Plasmonic nanoshells have been accepted as effective nanomaterials for LDI-MS recognition of many small molecules, although their uses in mass spectrometry imaging (MSI) are not much established. A study in the article ACS Applied Nano Materials reported the development and optimization of SiO2@Au nanoshells having custom shell compositions and structures for high-sensitivity LDI-MS analysis and a variety of MSI bases applications.
Study: Plasmonic Gold Nanoshell-Assisted Laser Desorption/Ionization Mass Spectrometry for Small-Biomolecule Analysis and Tissue Imaging. Image Credit: Carl Dupont/Shutterstock.com
Mass Spectrometry Imaging
Mass spectrometry imaging (MSI) has become a popular label-free method that allows the spatial clarity of a wide range of analytes, including drugs, lipids, peptides, small biomolecules, and proteins present in various intricate samples, like individual cells and biological tissues.
Due to its superior limit of detection (LOD), high productivity, high salt tolerance and minimal sample consumption, matrix-assisted laser desorption/ionization (MALDI) has emerged as one of the essential methods for MSI.
Disadvantages of MALDI
Despite being vastly used, the approach has a number of inherent drawbacks related to organic matrices, including poor spot-to-spot reproducibility, significant background interference ions in low mass areas, and occasionally reduced ion yield toward tiny molecules.
Due to heterogeneous cocrystallization, it is still difficult to implant a consistent film of organic matrices on tissue coating, which can lead to decreased tissue imaging resolution.
Recrystallization is essential for addressing the extraction of weak analytes to achieve good ionization yields, and great attention has been given to minimizing this phenomenon. Therefore, creating a matrix-free LDI technique with the combined benefits of improved tissue imaging capabilities and recognition sensitivity is particularly desirable regarding mapping the spatial distribution of small molecules.
Ultraviolet-Absorbing Inorganic Nanomaterials
Inorganic nanomaterials that absorb ultraviolet (UV) light, such as those based on silicon, carbon, composite nanomaterials, metal nanoparticles (NPs), metal oxide NPs, and metal-organic frameworks (MOFs), have drawn a lot of attention. These newly developed nanomaterials have advantages such as low thermal conductivity, excellent light absorption, high electrical conductivity, and high surface area to volume ratio.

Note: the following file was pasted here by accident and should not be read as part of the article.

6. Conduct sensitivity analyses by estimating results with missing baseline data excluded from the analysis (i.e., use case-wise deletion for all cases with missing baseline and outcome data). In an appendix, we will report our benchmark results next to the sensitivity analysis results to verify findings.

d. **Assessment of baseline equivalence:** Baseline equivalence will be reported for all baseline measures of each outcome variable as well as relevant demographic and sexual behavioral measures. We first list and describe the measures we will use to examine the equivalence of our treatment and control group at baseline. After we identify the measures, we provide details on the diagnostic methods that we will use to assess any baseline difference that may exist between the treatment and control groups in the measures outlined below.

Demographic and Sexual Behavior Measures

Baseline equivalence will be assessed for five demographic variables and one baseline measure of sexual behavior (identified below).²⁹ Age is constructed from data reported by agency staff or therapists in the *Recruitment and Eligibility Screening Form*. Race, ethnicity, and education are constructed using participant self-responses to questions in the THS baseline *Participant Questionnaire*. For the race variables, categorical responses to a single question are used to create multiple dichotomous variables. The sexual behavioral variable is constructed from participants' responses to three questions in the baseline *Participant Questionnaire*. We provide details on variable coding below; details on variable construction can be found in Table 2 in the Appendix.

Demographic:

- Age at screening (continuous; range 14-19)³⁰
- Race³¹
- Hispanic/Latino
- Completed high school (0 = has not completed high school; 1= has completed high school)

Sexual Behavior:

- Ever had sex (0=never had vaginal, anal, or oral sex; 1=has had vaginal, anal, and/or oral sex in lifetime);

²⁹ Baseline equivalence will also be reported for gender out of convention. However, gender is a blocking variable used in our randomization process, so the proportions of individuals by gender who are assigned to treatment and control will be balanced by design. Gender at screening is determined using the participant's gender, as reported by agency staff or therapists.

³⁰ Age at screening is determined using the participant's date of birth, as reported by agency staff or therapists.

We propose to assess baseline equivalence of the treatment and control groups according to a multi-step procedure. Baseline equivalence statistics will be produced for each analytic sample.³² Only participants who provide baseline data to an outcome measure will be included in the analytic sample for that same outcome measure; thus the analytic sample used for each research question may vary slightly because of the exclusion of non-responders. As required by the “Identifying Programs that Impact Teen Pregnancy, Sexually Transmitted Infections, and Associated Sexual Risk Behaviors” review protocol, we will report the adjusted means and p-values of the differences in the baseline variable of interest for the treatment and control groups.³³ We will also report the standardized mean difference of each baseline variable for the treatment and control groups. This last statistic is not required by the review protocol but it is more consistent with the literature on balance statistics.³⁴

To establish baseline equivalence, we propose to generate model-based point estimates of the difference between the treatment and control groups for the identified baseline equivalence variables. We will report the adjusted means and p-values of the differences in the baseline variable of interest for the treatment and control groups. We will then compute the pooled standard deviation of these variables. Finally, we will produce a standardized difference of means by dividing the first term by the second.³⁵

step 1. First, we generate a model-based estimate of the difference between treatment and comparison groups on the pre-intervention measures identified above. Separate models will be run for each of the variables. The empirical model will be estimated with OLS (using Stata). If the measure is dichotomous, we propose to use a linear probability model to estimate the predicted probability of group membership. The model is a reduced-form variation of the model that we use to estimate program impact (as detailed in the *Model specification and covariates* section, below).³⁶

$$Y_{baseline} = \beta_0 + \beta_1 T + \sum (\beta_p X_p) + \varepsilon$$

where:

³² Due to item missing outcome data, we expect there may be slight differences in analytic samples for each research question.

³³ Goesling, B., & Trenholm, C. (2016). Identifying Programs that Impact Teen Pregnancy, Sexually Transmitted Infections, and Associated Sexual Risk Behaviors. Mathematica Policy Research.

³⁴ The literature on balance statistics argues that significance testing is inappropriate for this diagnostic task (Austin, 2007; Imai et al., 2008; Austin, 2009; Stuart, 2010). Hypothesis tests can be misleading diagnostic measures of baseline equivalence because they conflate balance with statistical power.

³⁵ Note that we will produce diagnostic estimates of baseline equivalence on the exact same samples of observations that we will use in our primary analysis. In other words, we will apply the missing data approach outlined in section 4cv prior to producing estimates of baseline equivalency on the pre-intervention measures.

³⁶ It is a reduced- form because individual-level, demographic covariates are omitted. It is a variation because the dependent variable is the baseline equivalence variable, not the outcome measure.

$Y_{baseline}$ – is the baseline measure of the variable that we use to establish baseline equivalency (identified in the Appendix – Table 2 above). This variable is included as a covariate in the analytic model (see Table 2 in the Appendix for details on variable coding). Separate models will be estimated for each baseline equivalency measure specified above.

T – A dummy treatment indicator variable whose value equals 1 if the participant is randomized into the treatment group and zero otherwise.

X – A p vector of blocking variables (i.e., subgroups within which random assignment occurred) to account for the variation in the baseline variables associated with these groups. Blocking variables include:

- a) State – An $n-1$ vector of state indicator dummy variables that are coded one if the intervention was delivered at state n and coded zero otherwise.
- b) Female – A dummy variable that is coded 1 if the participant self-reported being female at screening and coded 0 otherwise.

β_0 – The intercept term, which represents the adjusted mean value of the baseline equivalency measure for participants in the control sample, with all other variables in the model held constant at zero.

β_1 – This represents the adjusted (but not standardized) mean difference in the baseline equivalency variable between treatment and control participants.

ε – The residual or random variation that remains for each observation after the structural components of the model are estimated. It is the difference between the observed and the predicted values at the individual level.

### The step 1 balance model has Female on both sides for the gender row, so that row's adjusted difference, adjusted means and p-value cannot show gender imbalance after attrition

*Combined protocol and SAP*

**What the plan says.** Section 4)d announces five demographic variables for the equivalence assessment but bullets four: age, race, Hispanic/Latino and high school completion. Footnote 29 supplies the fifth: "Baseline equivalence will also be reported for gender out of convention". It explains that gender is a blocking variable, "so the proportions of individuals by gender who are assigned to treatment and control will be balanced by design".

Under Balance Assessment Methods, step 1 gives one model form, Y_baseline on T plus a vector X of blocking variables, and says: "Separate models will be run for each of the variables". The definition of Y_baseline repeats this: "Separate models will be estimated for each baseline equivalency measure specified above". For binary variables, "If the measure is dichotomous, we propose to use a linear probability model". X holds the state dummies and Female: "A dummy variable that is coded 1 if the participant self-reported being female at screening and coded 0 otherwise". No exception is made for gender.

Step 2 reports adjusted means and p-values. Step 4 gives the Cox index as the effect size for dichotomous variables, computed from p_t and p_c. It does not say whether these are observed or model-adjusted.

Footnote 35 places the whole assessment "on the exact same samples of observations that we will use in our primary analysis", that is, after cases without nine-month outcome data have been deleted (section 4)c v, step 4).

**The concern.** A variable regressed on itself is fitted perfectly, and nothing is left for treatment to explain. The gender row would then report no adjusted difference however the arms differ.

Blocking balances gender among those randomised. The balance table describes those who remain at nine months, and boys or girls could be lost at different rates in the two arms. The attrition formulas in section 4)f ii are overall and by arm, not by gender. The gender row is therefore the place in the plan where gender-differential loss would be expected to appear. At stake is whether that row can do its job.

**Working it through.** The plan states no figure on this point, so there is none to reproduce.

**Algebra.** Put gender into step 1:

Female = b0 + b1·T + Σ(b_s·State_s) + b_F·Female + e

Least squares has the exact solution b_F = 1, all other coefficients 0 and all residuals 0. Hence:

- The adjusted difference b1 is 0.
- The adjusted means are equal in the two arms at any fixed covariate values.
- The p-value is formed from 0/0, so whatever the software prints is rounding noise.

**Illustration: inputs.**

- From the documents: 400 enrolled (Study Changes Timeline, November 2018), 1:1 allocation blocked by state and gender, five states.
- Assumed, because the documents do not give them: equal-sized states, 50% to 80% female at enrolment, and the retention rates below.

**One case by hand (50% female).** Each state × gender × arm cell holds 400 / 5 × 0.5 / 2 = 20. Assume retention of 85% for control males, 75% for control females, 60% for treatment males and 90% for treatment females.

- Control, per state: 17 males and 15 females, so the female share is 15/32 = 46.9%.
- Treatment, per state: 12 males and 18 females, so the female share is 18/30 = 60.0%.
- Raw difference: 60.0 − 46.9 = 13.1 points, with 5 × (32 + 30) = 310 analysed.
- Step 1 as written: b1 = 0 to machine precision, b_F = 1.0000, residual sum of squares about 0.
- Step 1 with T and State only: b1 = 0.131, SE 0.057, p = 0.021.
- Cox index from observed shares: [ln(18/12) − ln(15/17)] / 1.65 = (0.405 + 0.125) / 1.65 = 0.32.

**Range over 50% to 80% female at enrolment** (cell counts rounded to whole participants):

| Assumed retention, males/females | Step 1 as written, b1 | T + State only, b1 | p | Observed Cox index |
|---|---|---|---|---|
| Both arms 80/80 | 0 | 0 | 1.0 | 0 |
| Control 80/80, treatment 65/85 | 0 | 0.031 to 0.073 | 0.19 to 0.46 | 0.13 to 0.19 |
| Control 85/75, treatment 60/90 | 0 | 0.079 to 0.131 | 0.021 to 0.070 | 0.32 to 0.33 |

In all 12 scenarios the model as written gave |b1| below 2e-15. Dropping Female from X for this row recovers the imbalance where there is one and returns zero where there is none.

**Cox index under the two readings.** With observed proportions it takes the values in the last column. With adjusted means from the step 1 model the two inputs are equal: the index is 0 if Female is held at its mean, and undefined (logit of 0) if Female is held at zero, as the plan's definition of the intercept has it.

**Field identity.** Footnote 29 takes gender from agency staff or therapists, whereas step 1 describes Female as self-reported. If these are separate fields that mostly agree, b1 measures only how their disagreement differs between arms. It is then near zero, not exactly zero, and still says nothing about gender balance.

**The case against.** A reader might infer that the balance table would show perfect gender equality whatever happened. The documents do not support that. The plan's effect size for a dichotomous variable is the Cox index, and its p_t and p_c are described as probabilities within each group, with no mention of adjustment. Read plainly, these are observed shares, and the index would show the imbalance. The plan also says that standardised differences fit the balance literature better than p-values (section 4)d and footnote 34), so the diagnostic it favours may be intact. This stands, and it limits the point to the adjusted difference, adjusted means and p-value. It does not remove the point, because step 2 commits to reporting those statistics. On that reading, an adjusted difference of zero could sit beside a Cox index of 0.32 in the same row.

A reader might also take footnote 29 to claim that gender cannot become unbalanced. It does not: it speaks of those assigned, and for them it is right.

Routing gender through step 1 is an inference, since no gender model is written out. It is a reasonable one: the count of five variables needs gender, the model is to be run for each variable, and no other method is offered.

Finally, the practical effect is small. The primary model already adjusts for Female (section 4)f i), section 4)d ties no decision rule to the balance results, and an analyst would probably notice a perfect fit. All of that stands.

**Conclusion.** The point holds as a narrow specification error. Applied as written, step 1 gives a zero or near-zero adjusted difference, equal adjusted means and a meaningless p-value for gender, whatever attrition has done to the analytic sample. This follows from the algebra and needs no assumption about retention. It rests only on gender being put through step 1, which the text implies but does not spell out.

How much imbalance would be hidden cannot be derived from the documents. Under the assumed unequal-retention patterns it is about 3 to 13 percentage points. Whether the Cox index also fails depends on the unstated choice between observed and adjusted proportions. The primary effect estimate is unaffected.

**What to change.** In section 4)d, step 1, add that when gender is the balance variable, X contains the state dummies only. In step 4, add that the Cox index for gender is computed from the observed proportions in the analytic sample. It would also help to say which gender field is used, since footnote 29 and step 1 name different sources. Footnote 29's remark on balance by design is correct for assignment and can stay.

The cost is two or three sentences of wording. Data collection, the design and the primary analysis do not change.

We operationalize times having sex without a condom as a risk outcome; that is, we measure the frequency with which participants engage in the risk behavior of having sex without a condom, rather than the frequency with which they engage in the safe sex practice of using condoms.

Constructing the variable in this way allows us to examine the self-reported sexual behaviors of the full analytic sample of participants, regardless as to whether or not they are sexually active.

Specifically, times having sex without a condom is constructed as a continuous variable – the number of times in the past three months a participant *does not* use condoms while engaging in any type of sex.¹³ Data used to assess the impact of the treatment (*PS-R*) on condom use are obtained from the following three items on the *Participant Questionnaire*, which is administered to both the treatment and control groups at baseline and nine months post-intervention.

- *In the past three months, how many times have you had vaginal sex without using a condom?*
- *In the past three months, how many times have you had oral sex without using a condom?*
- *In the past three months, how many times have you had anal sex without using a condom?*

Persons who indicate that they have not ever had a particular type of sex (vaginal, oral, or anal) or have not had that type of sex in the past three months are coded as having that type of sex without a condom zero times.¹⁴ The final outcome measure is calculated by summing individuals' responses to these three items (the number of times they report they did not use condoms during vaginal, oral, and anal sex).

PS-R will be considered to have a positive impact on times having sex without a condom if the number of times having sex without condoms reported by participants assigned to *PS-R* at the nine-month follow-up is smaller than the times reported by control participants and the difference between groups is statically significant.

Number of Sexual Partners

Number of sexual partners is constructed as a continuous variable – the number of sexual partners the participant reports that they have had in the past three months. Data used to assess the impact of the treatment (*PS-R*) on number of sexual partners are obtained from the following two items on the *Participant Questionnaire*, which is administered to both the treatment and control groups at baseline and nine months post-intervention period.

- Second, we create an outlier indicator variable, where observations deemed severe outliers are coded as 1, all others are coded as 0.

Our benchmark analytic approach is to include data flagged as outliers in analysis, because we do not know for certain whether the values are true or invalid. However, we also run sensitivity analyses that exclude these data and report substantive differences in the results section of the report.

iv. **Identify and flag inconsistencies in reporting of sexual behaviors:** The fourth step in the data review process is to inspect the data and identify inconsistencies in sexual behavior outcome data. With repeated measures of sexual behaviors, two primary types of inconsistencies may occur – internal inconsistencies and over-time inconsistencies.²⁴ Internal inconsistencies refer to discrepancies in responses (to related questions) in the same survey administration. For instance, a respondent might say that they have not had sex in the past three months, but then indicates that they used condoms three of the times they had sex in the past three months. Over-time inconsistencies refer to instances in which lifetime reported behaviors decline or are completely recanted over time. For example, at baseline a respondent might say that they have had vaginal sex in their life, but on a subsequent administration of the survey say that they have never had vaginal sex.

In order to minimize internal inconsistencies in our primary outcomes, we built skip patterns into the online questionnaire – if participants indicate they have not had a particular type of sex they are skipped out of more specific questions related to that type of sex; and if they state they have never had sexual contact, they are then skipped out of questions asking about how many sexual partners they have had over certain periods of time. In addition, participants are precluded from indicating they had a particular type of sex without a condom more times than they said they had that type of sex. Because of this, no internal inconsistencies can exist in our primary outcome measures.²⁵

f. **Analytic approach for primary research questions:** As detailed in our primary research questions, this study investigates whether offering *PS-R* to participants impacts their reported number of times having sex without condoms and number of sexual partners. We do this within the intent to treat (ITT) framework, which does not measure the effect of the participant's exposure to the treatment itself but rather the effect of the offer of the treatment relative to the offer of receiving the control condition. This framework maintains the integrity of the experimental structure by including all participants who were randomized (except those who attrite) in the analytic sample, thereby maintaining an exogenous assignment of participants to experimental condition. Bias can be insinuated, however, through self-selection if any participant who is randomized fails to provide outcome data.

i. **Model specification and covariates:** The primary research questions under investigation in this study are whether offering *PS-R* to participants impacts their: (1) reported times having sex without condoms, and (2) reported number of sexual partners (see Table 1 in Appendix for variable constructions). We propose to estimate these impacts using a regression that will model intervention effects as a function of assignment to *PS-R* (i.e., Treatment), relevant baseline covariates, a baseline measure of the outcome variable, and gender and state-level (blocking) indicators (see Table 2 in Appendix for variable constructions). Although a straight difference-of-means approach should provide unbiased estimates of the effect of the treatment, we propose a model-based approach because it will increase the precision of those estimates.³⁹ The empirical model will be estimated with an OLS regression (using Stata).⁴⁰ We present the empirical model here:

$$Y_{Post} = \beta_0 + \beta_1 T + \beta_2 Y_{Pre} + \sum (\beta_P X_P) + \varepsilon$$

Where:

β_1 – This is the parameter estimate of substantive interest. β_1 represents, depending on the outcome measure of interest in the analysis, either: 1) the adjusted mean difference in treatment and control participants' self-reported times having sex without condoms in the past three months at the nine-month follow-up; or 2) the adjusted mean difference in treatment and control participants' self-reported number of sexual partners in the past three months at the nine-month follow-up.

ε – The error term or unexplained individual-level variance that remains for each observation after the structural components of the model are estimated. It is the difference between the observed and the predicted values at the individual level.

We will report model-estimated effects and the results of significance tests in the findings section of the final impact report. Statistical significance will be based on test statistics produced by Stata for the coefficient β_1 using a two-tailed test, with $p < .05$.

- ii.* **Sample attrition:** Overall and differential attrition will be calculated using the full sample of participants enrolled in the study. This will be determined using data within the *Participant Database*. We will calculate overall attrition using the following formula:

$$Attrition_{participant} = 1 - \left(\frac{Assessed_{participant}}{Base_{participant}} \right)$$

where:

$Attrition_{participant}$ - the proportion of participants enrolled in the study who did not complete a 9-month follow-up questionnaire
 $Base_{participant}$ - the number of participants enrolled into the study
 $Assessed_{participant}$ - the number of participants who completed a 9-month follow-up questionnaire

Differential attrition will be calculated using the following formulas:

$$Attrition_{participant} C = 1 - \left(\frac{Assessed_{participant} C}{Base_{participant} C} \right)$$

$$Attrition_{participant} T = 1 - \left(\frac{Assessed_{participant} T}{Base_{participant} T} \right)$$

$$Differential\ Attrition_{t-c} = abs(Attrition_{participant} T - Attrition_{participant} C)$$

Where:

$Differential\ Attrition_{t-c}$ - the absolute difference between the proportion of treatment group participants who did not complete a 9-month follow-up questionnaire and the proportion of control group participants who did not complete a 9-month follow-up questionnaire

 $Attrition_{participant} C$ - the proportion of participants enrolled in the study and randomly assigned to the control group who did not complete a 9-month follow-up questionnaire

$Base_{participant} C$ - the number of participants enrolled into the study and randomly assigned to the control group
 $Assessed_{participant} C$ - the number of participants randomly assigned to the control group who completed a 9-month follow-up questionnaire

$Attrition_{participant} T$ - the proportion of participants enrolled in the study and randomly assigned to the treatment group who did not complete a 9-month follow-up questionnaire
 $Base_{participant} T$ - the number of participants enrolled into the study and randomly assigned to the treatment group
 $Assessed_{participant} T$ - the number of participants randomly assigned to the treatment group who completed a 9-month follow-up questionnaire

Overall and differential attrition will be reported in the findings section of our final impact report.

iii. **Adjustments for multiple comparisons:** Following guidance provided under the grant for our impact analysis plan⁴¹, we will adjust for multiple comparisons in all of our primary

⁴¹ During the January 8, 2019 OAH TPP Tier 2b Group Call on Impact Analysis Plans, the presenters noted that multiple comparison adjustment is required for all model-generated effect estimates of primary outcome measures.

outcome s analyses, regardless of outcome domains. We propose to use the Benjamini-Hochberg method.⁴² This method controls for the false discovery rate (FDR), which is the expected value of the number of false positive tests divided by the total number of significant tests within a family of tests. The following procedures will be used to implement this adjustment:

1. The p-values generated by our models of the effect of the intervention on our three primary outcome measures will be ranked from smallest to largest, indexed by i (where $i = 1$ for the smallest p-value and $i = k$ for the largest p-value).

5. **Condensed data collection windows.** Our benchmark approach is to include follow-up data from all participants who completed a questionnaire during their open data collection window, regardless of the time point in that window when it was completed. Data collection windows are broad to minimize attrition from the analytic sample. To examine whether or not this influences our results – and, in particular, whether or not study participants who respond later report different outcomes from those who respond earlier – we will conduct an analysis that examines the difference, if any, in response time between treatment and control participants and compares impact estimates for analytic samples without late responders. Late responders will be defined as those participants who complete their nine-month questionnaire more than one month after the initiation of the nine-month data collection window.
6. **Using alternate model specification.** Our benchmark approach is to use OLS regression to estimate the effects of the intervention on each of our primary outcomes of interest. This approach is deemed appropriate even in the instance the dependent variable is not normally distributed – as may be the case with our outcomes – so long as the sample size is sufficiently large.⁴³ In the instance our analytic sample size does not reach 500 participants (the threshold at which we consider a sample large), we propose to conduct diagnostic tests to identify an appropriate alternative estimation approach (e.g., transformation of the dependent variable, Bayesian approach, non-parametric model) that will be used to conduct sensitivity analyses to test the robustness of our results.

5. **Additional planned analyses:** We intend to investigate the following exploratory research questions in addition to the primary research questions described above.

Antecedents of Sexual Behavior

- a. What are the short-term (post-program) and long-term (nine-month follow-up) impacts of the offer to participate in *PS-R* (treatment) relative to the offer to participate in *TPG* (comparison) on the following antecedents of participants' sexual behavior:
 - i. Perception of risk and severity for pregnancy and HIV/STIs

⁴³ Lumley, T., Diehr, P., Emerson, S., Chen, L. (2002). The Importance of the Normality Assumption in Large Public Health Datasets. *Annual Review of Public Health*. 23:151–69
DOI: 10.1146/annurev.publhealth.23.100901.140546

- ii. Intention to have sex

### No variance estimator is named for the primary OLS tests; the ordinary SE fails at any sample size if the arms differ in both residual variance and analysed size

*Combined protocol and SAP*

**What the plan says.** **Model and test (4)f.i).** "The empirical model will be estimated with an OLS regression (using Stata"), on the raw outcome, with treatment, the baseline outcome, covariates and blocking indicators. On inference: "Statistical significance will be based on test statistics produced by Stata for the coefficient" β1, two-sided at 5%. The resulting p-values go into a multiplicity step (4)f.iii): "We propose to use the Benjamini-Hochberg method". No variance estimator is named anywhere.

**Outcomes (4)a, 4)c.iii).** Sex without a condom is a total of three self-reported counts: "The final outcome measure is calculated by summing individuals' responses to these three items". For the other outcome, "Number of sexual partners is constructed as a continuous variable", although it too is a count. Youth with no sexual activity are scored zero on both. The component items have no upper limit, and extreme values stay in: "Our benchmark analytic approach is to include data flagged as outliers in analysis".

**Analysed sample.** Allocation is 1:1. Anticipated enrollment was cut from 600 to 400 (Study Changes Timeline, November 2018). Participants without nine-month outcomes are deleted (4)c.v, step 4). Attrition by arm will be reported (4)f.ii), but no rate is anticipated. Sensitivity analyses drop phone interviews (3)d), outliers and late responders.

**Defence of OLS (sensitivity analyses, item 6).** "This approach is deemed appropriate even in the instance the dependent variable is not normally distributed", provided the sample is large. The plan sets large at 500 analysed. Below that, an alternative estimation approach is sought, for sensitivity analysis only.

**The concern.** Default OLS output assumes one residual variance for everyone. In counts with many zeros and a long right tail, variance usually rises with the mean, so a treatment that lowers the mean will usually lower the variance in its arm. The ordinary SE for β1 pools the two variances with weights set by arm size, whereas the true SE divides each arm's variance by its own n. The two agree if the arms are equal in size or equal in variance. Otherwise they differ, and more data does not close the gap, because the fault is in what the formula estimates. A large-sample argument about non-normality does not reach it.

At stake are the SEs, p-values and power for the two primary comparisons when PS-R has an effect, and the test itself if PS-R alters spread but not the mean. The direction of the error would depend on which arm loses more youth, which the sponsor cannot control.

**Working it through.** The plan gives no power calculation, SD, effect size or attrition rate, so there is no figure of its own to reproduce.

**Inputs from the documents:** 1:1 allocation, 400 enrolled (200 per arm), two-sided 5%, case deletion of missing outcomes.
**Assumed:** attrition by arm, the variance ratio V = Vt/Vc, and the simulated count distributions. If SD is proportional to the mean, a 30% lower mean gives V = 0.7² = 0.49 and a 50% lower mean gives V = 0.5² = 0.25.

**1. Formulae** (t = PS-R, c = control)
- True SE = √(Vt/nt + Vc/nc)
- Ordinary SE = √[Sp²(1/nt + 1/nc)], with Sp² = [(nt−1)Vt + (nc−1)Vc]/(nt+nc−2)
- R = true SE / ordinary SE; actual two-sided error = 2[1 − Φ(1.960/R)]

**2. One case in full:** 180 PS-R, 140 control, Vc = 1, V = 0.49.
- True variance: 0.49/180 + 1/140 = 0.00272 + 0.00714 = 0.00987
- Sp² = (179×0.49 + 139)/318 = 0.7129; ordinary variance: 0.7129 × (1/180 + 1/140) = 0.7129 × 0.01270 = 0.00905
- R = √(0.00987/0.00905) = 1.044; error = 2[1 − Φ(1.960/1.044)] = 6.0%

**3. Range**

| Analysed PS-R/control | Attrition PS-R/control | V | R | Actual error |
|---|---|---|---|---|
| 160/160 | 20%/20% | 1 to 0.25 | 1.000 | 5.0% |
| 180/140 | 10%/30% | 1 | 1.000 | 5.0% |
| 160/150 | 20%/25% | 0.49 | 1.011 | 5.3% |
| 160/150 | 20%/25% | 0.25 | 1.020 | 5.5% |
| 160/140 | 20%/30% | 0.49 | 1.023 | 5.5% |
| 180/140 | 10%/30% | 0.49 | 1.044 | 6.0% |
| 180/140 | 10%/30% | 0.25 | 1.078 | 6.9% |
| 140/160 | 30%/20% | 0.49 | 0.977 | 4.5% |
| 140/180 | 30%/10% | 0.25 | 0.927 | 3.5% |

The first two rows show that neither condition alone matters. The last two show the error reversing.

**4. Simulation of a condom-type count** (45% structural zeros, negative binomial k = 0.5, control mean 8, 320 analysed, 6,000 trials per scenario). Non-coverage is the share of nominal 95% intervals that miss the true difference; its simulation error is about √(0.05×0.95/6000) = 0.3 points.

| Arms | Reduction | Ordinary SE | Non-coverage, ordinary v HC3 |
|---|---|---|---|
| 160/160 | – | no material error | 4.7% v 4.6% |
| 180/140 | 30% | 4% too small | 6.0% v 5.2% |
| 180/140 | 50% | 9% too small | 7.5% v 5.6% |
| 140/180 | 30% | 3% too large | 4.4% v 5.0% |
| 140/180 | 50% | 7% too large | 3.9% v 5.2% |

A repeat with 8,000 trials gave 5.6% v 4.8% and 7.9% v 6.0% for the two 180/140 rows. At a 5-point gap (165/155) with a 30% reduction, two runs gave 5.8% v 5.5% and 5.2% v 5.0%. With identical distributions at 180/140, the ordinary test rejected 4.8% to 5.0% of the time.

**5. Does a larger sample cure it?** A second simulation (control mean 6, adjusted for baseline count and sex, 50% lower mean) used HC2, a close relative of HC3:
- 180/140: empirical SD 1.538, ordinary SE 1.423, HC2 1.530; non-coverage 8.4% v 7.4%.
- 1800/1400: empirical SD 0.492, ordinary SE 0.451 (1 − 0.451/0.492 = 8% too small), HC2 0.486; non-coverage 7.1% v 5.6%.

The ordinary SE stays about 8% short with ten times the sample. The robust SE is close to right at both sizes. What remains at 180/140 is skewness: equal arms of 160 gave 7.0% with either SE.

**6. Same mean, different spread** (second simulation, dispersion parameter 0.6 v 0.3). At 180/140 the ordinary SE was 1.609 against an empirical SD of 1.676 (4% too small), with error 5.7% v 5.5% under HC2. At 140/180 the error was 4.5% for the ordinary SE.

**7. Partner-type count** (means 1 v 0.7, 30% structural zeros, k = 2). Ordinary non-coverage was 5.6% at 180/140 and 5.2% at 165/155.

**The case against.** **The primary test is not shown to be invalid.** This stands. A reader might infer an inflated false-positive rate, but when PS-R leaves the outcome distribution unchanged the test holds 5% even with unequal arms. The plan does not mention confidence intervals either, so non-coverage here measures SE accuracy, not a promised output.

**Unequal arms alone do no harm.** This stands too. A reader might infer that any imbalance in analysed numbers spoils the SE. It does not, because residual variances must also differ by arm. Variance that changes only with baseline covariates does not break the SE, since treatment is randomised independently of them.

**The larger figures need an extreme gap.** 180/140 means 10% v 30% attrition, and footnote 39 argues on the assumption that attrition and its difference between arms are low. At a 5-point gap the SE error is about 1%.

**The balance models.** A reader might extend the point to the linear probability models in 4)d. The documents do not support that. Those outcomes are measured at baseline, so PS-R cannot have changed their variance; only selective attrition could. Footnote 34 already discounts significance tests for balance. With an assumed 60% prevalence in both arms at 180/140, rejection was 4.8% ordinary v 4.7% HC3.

Although nanomaterials' fine architectures vary, irrespective of spraying or sputtering, their nanosized characteristics often produce a homogenous coating surface, making them suitable candidates for MSI testing and tissue imaging.
An effective alternative for tracking endogenous metabolites present in animal and plant tissues is using metal oxide NPs. The high boiling and melting points of these NPs make them resistant to ionization, resulting in a clear mass spectrum with high limiting background signals.
To meet the growing demand for quick, targeted, and sensitive detection of small biomolecules, composite nanomaterials with synergistic action has attracted great attention. Plasmonic nanomaterials have been extensively researched for LDIMS and tissue imaging of different metabolites due to hot carrier characteristics and localized surface plasmon resonance (LSPR).
However, according to several studies, they possess problems such as inevitable aggregations and inadequate thermal conductivity. A continuous effort has been put into creating plasmonic core-shell nanoparticles for sensitive analysis of metabolites in a variety of biological samples to address these limitations.
For effective LDI-MS for metabolites present in human bio-fluid samples, a variety of nanoshells based on silica core have been presented. To provide distinctive metabolic fingerprinting, a number of plasmonic bimetallic/trimetallic alloys have also been produced. Despite significant efforts, plasmonic core–shell nanoparticles' excellent performance and a high potential for LDI–MS and tissue imaging in practical implementations are not at all optimal.
In this work, a number of SiO2@Au core−shell NPs having controllable nanoshell frameworks were achieved through a multi-cycled reduction reaction of Au3+ ions with the film of SiO2 spheres. The production procedure is straightforward, repeatable, and minimally reactive.
The SiO2@Au nanoshells show improved performance in the evaluation of numerous small compounds with significantly less background interference, as compared to typical organic matrices, owing to enhanced photoelectric effects, hot carrier generation and local heating.
Three things could explain why these plasmonic gold nanoshells have better tissue imaging characteristics than currently present nanomaterials with a single composition. Firstly, SiO2@Au nanoshells have significantly high light-to-heat conversion efficiency. Secondly, roughness of nanoscale provides a particular crevice area for the specific trapping of cations and small molecules from intricate biological mixtures. Finally, the negatively charged layer encourages the creation of a layer of cations during the ionization procedure. All of these factors contribute to a high ion yield.
Small molecule lipid species and metabolites can be spatially observed in strawberry tissues, mouse brain tissues and the whole-body tissues of honeybees and zebrafish due to the nanoscale size and homogenous layering of SiO2@Au nanoshells. These concrete evidence show that plasmonic-based nano shell materials' capabilities can be enhanced for use in practical MSI applications.
Du, M., Chen, D. et al. (2022). Plasmonic Gold Nanoshell-Assisted Laser Desorption/Ionization Mass Spectrometry (LDI-MS) for Small-Biomolecule Analysis and Tissue Imaging. Available at: https://doi.org/10.1021/acsanm.2c01850